E-scholars travel the globe to launch businesses
by Jacob Fuhrer |
Looking for all-natural dog treats for that mutt in your life? What about a more reliable camera strap for you budding photographers?
These are just a few of the ventures UP’s select group of entrepreneurial scholars (E-scholars) is working on bringing to the market. Over spring break, the E-scholars will head to Japan and Scandinavia to meet with experts to gain insights into their product and market.
What is your venture?
My venture is called Benefit Biscuits. It’s an all natural dog treat company. I got the idea because when you walk down the different pet stores … if you pick up the label and read the label, you can’t pronounce all the ingredients on the label.
Do you have a prototype?
We actually launched Friday, on Feb. 19, on Junior Parents Weekend. We’re up to 45 bags in sales. It’s not great, but it’s a start. We’re already talking to stores right now.
Will this be a career for you?
That’s the goal. If I’m not doing this business after college, I’ll hopefully be working for this big dog food company.
Do you have animals yourself?
I got a dog when I was in fourth grade and he’s still alive at 15.
Where can people buy the treats?
Right now, you can order it online (benefit-biscuits.com). At the Relay for Life event, sometime after spring break, we’ll have a booth … donating 25 percent of each bag sold to fight cancer.
Organizational Communication Major
What is your venture?
Homemade camera straps, and they’re basically a more vibrant, sturdier, more unique model of camera accessory. My (project) was kind of born of necessity. I have an internship where I have to take a lot of pictures … I really hated wearing uncomfortable camera straps.
Do you have a prototype of the strap?
I have a prototype. I’m holding off on actually starting to sell them. Right now, what’s holding me up is I’m finishing up the website.
Who will you be meeting with in Scandinavia?
I’m meeting with two bloggers. I wanted to meet with photographers who don’t do it professionally just to see how they felt about the product and if they’d be willing to spend money on something that isn’t their livelihood. I’m meeting with a couple firms that specialize in design, whether that’s web design as well as products and ideation. I’m meeting with a couple photographers that are both professors and published.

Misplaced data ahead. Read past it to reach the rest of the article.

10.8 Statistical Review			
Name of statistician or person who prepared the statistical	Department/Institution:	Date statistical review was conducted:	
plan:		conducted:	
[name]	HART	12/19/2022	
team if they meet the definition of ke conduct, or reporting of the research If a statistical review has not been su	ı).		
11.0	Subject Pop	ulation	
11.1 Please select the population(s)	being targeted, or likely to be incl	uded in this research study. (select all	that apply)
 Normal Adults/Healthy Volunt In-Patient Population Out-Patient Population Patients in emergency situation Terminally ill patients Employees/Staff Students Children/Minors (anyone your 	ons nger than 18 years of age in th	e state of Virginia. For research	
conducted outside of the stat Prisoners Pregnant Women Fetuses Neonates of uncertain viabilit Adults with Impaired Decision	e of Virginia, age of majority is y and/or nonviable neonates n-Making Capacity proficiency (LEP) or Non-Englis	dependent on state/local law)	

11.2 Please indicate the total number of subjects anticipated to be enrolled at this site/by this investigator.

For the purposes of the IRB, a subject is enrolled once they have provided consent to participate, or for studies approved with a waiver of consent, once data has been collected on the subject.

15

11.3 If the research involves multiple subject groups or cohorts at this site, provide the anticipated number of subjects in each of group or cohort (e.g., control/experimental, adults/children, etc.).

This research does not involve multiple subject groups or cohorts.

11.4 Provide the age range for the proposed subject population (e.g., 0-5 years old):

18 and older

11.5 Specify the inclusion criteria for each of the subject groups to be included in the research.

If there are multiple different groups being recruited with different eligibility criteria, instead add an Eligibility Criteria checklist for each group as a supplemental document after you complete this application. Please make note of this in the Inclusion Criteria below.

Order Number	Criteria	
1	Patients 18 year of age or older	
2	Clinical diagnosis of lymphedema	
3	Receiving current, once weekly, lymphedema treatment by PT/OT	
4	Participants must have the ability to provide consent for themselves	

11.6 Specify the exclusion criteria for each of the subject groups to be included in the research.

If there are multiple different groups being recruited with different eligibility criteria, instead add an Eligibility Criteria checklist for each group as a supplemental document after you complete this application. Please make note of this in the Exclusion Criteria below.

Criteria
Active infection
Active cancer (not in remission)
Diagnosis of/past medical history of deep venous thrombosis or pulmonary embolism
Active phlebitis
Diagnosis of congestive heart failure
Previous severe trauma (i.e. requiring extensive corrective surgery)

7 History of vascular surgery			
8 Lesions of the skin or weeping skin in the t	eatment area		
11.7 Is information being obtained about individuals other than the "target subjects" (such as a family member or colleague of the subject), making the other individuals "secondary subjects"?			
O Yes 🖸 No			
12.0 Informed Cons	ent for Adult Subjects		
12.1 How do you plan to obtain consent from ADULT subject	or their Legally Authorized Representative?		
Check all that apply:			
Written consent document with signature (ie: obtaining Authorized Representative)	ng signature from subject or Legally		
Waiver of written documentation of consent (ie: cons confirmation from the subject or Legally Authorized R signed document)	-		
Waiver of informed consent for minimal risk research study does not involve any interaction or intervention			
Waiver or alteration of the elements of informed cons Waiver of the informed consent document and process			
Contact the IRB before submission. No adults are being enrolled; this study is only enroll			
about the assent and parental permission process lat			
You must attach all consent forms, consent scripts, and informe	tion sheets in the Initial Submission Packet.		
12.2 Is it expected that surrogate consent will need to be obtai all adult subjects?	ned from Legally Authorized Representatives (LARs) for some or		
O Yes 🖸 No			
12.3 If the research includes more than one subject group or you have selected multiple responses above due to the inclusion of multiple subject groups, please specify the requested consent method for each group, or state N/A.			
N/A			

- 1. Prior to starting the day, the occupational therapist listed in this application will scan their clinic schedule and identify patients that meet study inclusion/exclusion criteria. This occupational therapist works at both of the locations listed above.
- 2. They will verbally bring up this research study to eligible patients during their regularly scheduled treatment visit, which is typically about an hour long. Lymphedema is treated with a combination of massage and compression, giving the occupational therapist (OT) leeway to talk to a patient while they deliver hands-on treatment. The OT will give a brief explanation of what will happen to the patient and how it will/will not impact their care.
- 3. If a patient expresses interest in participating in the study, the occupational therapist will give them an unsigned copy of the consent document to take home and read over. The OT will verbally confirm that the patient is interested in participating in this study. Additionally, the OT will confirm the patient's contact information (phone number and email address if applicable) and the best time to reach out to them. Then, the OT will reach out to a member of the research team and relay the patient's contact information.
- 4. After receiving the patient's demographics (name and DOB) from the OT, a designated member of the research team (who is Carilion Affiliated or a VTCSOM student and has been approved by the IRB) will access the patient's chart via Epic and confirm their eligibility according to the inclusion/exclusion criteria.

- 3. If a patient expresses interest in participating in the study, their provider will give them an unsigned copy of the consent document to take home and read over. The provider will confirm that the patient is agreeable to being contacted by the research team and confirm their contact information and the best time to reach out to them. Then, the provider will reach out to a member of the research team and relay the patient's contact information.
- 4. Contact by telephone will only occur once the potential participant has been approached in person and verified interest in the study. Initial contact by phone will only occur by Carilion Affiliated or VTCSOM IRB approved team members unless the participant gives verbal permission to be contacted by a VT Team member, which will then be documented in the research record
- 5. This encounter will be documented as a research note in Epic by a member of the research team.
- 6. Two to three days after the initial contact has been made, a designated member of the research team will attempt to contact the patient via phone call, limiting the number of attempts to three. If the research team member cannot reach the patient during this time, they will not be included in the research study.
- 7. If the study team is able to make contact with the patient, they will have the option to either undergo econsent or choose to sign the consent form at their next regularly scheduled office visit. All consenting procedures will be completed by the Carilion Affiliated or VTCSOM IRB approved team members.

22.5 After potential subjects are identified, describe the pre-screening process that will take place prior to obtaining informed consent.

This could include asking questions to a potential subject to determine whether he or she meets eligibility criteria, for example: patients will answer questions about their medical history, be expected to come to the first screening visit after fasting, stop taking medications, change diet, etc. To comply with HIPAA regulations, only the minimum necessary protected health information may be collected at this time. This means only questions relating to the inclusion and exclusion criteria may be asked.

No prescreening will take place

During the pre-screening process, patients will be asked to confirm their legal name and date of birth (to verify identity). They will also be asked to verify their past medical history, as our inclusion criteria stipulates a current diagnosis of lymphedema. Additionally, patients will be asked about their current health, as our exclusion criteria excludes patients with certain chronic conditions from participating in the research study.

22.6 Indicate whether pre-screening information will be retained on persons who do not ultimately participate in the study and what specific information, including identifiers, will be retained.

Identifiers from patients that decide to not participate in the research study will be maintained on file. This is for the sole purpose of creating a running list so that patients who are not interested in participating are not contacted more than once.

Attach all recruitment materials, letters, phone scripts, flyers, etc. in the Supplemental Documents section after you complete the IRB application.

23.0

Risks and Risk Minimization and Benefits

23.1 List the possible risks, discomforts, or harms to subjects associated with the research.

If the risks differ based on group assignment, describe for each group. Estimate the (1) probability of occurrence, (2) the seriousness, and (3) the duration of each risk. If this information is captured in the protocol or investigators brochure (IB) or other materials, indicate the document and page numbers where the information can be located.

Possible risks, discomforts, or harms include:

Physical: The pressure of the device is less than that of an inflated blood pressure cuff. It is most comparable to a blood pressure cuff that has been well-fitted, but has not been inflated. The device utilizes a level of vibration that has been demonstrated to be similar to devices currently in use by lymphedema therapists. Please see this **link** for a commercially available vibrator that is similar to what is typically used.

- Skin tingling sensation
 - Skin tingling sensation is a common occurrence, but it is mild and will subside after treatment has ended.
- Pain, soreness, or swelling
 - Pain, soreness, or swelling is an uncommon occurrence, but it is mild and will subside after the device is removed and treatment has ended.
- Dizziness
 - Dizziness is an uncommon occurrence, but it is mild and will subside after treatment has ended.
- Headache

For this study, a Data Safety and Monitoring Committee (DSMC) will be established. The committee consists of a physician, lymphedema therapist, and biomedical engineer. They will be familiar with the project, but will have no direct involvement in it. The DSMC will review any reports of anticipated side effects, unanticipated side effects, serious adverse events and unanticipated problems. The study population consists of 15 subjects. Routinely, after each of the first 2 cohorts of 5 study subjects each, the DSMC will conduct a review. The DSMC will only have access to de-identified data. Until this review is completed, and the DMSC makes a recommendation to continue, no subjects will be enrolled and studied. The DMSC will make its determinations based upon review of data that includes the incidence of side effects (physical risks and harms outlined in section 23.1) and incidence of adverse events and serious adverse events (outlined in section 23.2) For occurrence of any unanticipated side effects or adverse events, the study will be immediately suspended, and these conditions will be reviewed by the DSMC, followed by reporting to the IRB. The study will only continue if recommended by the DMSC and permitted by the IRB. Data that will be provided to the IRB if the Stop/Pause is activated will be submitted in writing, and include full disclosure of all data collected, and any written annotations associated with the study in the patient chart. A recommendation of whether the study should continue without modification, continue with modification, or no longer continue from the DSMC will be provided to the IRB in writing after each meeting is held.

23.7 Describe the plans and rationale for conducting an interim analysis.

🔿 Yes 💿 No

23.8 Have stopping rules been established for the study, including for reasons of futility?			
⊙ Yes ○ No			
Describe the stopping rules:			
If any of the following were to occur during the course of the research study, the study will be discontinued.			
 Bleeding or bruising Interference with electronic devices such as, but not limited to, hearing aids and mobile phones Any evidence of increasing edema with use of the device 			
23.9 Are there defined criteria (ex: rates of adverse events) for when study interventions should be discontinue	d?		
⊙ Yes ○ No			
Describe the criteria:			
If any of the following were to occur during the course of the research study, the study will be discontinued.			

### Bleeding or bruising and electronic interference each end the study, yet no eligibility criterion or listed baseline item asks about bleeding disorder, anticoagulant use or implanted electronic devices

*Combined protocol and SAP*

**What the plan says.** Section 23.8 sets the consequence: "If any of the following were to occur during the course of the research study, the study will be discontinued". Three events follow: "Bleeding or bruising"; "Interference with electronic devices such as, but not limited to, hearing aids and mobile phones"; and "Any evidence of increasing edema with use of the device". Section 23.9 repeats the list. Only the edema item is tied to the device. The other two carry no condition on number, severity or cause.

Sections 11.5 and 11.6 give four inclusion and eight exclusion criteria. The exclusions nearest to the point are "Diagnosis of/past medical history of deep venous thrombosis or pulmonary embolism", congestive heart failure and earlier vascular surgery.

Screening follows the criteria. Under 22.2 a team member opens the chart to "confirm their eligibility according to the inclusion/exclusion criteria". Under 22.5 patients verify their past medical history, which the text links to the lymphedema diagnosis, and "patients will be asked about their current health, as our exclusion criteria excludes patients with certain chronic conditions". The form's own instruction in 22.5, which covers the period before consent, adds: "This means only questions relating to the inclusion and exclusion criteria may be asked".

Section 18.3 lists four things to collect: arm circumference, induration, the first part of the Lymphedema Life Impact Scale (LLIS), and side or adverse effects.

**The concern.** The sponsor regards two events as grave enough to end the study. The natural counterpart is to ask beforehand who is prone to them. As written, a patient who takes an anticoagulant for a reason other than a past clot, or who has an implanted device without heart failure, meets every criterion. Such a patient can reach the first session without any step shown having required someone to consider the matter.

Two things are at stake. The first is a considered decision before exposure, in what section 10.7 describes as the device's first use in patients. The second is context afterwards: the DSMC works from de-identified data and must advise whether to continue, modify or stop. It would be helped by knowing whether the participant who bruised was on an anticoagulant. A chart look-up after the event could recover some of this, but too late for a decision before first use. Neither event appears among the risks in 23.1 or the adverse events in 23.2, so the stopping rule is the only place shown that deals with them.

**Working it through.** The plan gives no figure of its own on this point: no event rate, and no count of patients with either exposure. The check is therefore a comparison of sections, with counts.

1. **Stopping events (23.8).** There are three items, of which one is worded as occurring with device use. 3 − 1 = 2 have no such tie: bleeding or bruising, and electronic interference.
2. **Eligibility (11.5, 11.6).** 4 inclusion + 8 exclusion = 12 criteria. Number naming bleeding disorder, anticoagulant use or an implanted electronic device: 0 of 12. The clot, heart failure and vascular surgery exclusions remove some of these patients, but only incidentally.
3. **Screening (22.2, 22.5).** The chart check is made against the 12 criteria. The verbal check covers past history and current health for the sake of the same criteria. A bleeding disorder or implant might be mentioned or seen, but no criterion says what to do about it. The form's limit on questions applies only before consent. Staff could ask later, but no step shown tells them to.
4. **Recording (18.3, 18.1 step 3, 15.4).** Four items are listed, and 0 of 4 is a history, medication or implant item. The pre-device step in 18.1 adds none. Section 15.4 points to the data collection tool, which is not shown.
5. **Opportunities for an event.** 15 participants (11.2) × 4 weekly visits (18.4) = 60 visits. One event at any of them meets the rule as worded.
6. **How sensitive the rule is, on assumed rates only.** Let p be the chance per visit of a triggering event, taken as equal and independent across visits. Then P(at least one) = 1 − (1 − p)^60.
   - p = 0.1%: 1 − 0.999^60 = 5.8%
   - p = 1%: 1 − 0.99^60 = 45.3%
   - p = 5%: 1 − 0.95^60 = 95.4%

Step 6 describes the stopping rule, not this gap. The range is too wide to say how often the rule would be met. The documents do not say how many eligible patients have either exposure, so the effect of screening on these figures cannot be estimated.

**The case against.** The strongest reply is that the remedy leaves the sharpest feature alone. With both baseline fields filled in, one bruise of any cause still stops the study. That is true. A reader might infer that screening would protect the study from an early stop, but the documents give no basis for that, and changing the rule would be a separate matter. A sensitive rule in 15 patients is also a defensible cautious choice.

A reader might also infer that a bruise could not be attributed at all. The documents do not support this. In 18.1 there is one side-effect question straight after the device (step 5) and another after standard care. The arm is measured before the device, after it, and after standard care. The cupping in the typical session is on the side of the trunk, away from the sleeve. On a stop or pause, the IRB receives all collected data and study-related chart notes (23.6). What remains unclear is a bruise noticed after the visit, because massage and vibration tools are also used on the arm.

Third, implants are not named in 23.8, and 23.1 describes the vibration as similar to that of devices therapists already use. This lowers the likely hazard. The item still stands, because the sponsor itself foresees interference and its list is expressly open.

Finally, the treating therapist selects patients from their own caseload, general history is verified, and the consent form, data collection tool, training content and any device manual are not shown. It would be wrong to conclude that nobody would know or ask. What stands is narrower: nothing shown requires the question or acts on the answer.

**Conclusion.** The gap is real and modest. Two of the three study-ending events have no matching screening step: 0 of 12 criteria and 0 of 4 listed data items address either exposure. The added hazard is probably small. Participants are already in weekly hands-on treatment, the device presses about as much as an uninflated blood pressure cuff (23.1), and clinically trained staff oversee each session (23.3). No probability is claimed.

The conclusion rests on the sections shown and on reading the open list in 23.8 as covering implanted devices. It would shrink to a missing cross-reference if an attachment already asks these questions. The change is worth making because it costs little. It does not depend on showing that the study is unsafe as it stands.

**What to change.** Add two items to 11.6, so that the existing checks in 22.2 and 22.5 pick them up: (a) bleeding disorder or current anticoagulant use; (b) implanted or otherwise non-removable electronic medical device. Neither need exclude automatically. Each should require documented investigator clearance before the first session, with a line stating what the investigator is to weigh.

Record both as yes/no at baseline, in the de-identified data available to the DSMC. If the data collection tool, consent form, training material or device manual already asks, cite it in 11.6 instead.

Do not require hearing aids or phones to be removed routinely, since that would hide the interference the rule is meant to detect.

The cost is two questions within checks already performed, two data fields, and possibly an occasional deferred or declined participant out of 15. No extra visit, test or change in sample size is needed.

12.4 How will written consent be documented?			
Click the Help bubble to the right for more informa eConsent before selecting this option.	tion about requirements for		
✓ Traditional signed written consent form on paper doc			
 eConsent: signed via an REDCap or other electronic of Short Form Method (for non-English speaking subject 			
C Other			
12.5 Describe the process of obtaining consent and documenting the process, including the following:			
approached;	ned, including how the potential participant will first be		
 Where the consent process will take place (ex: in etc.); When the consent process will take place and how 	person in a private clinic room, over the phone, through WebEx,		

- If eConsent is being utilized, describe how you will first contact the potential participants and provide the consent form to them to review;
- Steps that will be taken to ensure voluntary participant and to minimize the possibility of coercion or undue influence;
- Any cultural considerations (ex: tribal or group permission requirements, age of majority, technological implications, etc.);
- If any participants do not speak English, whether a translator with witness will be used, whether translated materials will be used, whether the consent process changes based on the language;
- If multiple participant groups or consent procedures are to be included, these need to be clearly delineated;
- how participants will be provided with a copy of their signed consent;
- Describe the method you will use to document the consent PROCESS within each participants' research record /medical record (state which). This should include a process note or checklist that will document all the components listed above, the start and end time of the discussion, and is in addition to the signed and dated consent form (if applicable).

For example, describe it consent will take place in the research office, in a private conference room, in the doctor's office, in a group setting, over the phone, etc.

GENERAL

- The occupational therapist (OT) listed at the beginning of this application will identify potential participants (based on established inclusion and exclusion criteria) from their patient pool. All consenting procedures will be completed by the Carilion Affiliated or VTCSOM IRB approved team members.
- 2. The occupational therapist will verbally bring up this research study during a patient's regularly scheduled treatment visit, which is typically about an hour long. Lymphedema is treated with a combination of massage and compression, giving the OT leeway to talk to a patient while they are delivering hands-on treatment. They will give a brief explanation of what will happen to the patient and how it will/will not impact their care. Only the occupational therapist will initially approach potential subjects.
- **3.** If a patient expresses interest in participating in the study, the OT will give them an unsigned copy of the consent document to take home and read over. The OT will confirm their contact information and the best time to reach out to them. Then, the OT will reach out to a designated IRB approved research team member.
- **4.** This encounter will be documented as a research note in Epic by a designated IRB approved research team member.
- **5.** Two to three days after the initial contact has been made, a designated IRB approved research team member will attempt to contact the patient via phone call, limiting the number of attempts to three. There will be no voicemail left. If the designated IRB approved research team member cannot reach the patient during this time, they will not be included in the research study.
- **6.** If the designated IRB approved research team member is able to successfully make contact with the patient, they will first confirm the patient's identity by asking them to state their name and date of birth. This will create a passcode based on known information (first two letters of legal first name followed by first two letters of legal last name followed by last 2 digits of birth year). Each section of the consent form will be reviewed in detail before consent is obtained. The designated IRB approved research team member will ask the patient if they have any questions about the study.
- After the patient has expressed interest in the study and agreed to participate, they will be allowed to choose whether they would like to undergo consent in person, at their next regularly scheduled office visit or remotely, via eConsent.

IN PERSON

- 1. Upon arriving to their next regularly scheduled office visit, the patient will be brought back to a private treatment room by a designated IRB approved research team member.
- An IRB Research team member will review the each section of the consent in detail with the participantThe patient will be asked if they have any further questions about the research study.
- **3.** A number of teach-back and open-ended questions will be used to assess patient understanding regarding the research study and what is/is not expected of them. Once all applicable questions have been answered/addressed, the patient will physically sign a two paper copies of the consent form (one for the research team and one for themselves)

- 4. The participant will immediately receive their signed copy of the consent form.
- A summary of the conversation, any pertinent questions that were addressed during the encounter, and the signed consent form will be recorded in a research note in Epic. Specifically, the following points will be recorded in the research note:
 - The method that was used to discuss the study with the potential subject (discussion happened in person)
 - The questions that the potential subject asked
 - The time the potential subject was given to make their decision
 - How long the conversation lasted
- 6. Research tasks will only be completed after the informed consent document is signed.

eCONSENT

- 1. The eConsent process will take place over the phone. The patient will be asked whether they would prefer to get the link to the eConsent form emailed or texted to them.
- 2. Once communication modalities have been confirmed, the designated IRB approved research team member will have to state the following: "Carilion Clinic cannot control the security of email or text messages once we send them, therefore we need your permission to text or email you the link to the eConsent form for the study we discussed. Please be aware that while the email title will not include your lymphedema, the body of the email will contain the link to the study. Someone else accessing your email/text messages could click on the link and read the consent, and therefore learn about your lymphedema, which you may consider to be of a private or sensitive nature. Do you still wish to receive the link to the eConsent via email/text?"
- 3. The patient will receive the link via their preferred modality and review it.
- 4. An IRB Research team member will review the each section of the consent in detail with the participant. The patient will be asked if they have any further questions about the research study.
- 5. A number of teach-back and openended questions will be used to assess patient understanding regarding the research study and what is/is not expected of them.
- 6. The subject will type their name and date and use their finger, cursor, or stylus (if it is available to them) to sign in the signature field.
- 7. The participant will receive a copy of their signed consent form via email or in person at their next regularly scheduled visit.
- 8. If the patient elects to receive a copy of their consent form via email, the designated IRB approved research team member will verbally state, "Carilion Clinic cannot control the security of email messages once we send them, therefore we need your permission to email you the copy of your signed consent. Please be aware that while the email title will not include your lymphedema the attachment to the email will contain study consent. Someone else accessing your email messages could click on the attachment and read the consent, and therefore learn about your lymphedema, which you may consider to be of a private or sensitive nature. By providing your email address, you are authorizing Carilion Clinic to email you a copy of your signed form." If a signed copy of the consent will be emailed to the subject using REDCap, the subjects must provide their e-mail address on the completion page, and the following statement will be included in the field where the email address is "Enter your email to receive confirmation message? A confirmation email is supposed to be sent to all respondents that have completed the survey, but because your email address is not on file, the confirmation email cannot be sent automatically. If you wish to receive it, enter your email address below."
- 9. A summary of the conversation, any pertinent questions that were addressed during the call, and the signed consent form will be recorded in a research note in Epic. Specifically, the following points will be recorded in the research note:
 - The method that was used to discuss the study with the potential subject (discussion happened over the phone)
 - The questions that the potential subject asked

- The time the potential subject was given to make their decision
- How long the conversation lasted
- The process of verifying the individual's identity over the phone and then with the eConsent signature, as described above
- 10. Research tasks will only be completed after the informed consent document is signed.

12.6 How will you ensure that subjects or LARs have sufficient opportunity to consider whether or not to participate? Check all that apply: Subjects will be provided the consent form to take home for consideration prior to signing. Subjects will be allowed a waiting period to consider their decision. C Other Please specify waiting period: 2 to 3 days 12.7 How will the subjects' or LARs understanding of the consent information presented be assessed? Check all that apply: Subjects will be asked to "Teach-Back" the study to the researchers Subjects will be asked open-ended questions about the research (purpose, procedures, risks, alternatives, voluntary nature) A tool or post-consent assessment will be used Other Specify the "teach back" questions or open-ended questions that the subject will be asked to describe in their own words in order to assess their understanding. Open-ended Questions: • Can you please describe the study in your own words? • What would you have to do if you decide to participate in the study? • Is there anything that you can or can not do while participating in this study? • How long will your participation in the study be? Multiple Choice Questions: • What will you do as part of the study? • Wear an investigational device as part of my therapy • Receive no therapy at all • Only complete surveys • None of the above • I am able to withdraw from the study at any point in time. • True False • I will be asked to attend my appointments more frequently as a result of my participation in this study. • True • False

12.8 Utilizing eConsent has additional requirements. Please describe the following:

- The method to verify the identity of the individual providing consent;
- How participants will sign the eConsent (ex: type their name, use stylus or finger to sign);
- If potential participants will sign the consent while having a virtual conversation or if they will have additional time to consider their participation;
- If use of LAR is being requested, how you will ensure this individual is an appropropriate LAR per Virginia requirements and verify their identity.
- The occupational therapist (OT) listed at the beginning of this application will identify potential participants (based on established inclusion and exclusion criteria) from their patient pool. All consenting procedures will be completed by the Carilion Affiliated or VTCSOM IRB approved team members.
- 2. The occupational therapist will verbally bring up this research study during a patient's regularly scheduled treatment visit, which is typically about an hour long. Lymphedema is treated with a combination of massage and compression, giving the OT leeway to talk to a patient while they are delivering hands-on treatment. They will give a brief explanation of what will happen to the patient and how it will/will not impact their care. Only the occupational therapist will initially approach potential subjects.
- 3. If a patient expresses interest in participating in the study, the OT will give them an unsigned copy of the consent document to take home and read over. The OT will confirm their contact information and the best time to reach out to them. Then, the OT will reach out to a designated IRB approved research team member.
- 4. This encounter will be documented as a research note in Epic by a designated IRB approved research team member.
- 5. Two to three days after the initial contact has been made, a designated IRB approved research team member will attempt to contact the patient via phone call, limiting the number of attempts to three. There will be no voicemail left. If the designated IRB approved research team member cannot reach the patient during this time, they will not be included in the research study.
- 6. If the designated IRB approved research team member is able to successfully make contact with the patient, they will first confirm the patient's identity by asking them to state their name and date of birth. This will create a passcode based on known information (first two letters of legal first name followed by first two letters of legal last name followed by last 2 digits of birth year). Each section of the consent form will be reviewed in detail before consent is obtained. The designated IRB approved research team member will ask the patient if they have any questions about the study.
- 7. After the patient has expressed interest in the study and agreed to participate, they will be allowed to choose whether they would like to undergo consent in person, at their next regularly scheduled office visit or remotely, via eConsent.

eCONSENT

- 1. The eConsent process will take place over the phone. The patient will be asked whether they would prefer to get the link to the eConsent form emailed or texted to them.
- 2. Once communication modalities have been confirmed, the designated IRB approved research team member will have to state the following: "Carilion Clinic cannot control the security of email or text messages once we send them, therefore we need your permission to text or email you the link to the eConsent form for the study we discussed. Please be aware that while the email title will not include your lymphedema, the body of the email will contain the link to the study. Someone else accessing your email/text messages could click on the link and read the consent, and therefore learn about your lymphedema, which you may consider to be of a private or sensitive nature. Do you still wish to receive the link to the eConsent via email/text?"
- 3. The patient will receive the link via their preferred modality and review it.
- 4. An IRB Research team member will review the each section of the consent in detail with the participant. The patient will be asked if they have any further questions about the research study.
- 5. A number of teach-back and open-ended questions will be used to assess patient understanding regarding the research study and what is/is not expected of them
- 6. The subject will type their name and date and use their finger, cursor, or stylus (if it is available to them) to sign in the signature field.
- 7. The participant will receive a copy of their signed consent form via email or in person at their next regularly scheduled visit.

What are your goals for the trip?
I’m the only E-scholar that’s never been out of the country. I’m really excited to experience another culture for the first time in my life. I'm really looking at it to see how business is conducted in another culture … as well as meeting with people who could potentially use my product.
What’s your expected launch date?
The goal is right after the end of the semester, May 1.
Global Business Major
What is your venture?
(It’s) called Age UP, which is of course a pun for UP, and it’s for foster teens who are either aged out of the foster care system or are about to be, and this happens when you turn 18 or 21, depending on the state. You basically get aged out of the system and stop having any sort of resources or money. Age UP would be a place where they could get resources and take classes to learn things that will help them succeed in the real world. Whether it’s writing a resume, budgeting, helping them get housing, things like that as well as mentoring.”
Who are you meeting with in Scandinavia?
I’m meeting with two professors, one from Stockholm University and one from the University of Copenhagen. They both have done research on the foster care system and are involved in social work over there. I’m also meeting with someone who is involved in the nonprofit sector in Denmark and there’s some Danish nonprofits that relate to foster care.
What is your goal for the trip?
I’m hoping to get a new perspective on the foster care system that I can’t get from America and hopefully see some of the things they’re doing better than us that I can hopefully bring back and implement.
When will you launch?
We’re hoping to be launching this summer. We’re talking to case workers and working on paperwork that goes into it.
Jacob Fuhrer is a staff writer for The Beacon. He can be reached by email at firstname.lastname@example.org